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Unlocking barriers to enable greater diversity in the humanitarian system

Start Evolves

Blog Post

We have recently embarked on a process called Start Evolves, which aims to design the future of the humanitarian sector and Start Network’s place within it.

Members and wider stakeholders have joined us in lots of ways to help co-design this vision - through conferences, webinars, surveys and through focused specialised task teams.

These task teams were assigned different topics and were asked to assess and interrogate Start Network’s initial proposal, in order to offer a more detailed approach. These task teams discussed;

  • Risk
  • Membership
  • Due diligence
  • Feedback loops
  • Rights & obligations of hubs
  • Governance
  • The business model

 

Here we look at the results of one of these task teams, the team discussing due diligence. 

A new system to enable greater diversity in the humanitarian system

Due diligence structures are necessary for donors to trust that organisations have the proper governance and financial structures needed to ensure a minimal risk for misappropriation of funds. However, the high transaction costs of vetting thousands of actors and the stringent requirements to enable risk, mean that many smaller organisations cannot pass the onerous vetting systems.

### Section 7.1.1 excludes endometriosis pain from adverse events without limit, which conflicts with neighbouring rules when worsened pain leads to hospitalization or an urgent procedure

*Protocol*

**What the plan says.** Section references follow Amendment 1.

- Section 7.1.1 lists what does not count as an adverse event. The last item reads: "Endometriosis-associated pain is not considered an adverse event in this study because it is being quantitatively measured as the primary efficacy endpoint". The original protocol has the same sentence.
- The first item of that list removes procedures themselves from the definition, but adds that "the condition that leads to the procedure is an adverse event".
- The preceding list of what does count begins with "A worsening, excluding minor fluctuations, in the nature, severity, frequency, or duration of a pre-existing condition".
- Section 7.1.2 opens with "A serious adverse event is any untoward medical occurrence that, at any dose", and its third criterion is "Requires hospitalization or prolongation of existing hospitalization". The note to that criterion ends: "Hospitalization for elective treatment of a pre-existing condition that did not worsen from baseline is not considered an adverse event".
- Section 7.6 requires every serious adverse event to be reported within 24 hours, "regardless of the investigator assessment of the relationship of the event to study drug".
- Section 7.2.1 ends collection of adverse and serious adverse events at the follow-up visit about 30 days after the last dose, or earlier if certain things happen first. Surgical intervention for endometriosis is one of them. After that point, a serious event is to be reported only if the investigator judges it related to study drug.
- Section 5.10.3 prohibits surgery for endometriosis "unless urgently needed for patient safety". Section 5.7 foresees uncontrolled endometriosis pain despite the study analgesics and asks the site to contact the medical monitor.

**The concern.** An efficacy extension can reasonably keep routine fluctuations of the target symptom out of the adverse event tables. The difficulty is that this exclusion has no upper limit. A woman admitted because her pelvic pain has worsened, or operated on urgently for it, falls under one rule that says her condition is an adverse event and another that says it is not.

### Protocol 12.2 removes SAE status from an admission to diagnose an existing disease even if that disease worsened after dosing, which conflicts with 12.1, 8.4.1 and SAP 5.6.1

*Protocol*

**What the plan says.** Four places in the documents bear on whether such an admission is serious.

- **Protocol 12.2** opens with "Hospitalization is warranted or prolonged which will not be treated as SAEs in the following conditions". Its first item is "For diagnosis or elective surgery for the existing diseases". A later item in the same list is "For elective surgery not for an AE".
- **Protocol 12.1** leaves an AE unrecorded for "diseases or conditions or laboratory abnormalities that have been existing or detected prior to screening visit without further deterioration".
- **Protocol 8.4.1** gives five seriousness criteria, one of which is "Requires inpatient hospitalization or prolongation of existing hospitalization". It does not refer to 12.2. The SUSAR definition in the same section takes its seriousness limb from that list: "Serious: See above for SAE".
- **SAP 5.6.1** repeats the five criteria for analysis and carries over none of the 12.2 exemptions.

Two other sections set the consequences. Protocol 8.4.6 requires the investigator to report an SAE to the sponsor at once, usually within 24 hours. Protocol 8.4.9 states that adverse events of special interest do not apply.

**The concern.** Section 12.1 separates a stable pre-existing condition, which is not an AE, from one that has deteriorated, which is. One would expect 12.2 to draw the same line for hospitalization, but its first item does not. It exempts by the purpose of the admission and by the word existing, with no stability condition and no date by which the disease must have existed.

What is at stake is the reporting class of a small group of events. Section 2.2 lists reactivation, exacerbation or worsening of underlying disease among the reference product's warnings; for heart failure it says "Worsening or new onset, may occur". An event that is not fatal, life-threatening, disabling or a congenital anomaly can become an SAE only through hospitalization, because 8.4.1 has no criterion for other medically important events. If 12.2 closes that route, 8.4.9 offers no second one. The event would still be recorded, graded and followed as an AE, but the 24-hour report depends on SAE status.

Creating a global due diligence database

To enable a greater diversity of actors to the system, we need to find a solution to the barriers of vetting organisations to receive funding. The task team proposed creating a global due diligence database that can provide:

  • A standard due diligence process that is tiered that can be tailored by context
  • Online verification and validation of organisations
  • Opt-in capacity building and training to enable actors to move up the due diligence tiers

The following people volunteered to join the due diligence task team, to offer their insight and expertise: Richard Corbett (Oxfam), Deqa Saleh (Adeso), Affan Cheema (Islamic Relief), Annette Wulf (Welthungerhilfe), Laura Jump (Humanitarian Leadership Academy), Caroline Burrage (TechSoup), Bhavya Srinivasan and Kat Reichel (Start Network).

Members will have a chance to review the full results of the Start Evolves process and the work of the other task teams in the two months leading up to the meeting of the Start Network Assembly on the 15 and 16 November. The next opportunity to discuss the futute visions for Start is at the town hall webinar on 26 September.

Read more about Start Evolves

Keep reading:

  • by Helen James